History Oct '16

Do You Believe In Ghosts?

Vinoy Park Hotel lobby, 192-

Halloween! Ghosts and goblins and all manner of spirits will again wander the streets of St. Petersburg, and there will be haunted houses by the dozen. So again I ask, “Do you believe in ghosts?”

For the first nine months of the year, I don’t really give the subject much thought, but when I do, I guess I would have to say, “I’m not a believer.” But come October, it seems more stories of wayward spirits come to light, and many of those stories revolve around historic buildings in or near St. Petersburg. Stories of haunted buildings range from a public restroom to a famous resort and a popular Italian market. With so many haunted places in our city, it’s difficult to know where to begin, so how about we start with that Italian market?

For years, patrons of Mazzaro’s Italian Market at 2909 22nd Avenue N., St. Petersburg, have claimed see a tall, strange-looking man in a long, black jacket. He looks as though he is just shopping, but often appears to disappear into thin air. Believers often say they spot him as he carries a paper bag filled with groceries and a long baguette. Do you believe?

Spirits are also rumored to walk the halls of the Vinoy Renaissance Resort at 501 Fifth Avenue N.E., including a tall man in a 1920s long coat and top hat. It has been said he wakes up guests as he stands at the foot of their bed in the middle of the night, and even touches or presses on their backs while they’re sleeping. Some staffers and visitors also claim to have seen a misty woman in white. Wow! I’m feeling a definite chill down my spine. Visiting Major League Baseball players from the Cincinnati Reds and Pittsburgh Pirates reported ghostly encounters in two separate incidents in 2003. Hotel guests have also reported experiencing strange phenomena while staying at the Vinoy, such as water faucets turning on by themselves, doors opening and closing mysteriously, and lights flickering with no apparent cause. Supposedly, these pranks and more are due to mischievous spirits floating through the Vinoy. Do you believe yet?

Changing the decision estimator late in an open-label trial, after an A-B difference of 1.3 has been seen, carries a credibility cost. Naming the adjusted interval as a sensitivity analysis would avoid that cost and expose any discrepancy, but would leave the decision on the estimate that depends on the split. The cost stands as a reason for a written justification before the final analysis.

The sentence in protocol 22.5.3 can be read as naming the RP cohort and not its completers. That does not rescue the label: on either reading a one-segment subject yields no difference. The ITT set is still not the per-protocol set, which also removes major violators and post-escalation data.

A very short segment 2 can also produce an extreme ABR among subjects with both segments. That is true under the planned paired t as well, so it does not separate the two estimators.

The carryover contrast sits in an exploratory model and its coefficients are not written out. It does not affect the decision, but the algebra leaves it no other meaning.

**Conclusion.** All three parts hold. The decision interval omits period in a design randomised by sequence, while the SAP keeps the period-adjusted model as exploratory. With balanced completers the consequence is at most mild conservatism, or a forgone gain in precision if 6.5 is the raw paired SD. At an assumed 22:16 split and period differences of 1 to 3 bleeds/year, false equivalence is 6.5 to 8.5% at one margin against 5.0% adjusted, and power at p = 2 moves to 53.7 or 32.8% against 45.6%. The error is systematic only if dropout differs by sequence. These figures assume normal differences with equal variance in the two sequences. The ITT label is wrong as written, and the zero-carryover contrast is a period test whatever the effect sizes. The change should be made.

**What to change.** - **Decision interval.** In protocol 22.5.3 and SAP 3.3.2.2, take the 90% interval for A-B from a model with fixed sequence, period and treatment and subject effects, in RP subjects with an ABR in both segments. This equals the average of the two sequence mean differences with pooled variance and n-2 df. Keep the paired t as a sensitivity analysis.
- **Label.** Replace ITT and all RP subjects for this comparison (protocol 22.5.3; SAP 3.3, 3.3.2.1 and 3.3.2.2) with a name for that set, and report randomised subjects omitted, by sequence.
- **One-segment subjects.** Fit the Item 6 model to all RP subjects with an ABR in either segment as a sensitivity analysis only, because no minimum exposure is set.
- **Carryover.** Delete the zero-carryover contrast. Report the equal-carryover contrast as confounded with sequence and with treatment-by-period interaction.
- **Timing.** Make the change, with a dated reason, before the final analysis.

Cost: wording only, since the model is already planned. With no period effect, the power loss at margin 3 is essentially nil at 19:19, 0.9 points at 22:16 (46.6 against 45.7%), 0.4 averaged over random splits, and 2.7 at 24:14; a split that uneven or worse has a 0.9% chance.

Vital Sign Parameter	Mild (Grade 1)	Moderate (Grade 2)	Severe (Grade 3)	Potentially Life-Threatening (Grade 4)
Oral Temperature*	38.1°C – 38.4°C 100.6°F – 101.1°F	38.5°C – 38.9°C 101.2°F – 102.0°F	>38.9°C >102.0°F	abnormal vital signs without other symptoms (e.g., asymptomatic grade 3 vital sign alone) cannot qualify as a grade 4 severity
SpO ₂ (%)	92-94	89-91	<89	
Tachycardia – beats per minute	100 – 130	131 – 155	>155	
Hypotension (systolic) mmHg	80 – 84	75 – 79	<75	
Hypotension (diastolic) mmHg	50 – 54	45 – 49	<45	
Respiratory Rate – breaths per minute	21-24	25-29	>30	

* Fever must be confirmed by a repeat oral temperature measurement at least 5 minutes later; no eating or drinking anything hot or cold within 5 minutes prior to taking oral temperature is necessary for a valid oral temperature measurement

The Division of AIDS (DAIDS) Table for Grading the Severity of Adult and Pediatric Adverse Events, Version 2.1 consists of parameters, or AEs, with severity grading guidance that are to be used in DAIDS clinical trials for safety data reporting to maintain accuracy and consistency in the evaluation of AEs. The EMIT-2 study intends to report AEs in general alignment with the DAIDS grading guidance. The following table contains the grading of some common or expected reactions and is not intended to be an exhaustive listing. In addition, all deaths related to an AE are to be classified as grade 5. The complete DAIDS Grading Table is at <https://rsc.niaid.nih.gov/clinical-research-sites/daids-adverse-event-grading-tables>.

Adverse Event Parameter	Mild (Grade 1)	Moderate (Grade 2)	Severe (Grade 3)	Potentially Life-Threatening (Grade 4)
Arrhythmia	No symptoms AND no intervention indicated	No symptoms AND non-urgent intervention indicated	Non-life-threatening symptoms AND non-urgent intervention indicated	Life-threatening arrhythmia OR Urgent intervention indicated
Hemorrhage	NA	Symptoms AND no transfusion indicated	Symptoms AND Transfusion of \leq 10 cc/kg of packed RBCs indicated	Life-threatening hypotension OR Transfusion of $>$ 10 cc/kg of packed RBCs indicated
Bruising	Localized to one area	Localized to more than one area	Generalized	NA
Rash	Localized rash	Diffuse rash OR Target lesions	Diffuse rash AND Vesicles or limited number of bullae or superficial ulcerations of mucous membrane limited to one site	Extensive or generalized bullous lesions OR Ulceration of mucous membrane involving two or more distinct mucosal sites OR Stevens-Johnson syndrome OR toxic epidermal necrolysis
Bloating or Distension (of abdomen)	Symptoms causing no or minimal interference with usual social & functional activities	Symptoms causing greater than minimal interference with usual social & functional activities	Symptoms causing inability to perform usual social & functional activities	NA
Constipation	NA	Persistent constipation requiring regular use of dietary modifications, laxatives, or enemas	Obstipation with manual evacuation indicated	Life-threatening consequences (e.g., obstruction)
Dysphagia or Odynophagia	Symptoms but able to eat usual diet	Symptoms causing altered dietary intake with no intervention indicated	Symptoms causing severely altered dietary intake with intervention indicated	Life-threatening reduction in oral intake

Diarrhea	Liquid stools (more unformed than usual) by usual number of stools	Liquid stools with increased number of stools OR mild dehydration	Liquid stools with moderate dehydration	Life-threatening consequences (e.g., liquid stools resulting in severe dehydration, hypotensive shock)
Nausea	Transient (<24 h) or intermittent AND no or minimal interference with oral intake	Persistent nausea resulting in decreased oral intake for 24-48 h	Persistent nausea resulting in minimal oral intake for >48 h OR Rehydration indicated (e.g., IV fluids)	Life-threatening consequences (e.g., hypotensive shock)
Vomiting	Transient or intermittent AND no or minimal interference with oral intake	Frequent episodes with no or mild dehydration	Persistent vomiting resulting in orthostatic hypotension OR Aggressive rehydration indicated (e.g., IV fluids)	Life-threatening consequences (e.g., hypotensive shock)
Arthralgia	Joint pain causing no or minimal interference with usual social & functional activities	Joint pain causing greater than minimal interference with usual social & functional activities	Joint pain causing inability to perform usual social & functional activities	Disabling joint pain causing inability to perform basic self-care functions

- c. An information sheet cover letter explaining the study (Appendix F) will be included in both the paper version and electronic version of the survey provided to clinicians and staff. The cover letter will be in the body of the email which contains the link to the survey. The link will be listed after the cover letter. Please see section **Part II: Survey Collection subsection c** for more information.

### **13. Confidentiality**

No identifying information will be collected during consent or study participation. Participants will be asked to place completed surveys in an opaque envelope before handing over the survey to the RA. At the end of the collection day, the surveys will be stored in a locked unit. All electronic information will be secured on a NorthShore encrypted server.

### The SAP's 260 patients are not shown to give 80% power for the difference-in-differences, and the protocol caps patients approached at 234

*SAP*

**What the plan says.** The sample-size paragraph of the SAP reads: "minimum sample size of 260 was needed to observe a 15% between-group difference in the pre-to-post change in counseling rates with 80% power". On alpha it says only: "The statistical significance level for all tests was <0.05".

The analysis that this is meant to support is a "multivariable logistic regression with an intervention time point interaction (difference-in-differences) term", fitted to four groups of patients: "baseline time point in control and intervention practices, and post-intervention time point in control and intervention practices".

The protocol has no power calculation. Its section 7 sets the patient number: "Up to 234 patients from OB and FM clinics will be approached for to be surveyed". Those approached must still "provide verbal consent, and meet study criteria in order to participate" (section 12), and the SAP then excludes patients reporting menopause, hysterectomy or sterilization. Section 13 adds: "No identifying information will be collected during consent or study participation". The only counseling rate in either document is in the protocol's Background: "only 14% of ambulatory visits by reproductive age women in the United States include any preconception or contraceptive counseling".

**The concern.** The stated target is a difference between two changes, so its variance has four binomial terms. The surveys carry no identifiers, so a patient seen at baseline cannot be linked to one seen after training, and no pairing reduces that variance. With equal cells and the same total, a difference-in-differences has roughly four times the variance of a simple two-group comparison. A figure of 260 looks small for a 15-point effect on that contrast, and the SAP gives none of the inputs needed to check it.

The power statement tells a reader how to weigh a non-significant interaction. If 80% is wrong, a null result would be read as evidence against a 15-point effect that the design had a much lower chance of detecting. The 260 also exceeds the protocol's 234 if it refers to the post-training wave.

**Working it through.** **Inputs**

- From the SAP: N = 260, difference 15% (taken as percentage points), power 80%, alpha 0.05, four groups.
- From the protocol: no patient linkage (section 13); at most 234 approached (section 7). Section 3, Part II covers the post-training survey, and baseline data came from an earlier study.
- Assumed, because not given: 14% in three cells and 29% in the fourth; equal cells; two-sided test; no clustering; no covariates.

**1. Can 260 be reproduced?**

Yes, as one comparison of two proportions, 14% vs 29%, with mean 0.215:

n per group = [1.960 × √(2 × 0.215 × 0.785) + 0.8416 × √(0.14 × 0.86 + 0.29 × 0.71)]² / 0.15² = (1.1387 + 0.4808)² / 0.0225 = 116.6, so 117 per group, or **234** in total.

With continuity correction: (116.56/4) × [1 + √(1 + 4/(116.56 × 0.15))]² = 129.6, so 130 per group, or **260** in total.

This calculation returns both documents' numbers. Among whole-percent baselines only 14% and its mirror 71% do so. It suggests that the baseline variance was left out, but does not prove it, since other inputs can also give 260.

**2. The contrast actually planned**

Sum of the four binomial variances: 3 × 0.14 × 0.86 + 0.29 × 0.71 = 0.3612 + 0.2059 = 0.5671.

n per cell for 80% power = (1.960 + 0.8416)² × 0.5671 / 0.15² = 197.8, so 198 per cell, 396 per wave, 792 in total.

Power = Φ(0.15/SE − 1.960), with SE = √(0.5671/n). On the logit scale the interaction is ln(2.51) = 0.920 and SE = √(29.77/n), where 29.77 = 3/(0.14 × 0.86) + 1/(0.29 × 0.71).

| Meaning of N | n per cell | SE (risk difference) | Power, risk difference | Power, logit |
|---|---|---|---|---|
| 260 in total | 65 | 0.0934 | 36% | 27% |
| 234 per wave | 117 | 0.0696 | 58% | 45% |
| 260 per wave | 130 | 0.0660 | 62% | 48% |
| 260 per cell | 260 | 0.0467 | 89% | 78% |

From the “believe it or not” file, there is the story of the octagonal public restroom on the northeast corner of Second Avenue North and Bay Shore Drive N.E. The structure, once known as Comfort Station One, was built in 1927 and is said to have its own ghost. The ghost seems to be a female, and has only been seen on the ladies’ side of the restroom. There have been reports of cold drafts on very hot days and hazy images in the mirrors. In one reported encounter, a tourist went inside to use the facilities, while her sister waited outside the building. She stated that when she entered, all the doors to the stalls were ajar, so she could tell she was alone in the bathroom. Shortly after she entered one of the stalls, the stall door next to her closed, and she heard someone moving around. Believing it was her sister, she asked, “Heather, is that you?”

The reply startled her as an elderly woman’s voice replied, “No, it’s Agnes.”

Even though she was unnerved, the woman wanted to be friendly, and reportedly said, “Nice to meet you, Agnes. How long have you been in St. Petersburg?”

“A long, long time,” came the response.

Supposedly, the tourist could see old fashioned shoes when she glanced under the divider between the bathroom stalls. However, when the she finished up and left the booth, to her dismay, the stall next to her was completely empty! Once outside, she asked her sister if anyone else had come out—but the answer was no. To this day, the strange apparition has not been identified. Still skeptical?

Finally, if you stay at the historic Beach Drive Inn Bed & Breakfast, located at 532 Beach Drive, ask for the Montego Room, and rumor has it, you may hear unaccompanied footsteps or the sound of beautiful music. Maybe you will even see a rocking chair that rocks back and forth on its own. Only real believers should stay. Are you a real believer yet?

These are but a few examples of haunted St. Petersburg. You may also be interested in stories of hauntings at the St. Petersburg Coliseum, Martha Washington Hotel (now known as Hotel Indigo), St. Petersburg High School, Haslam’s Bookstore and many other mystic hot spots around our city.

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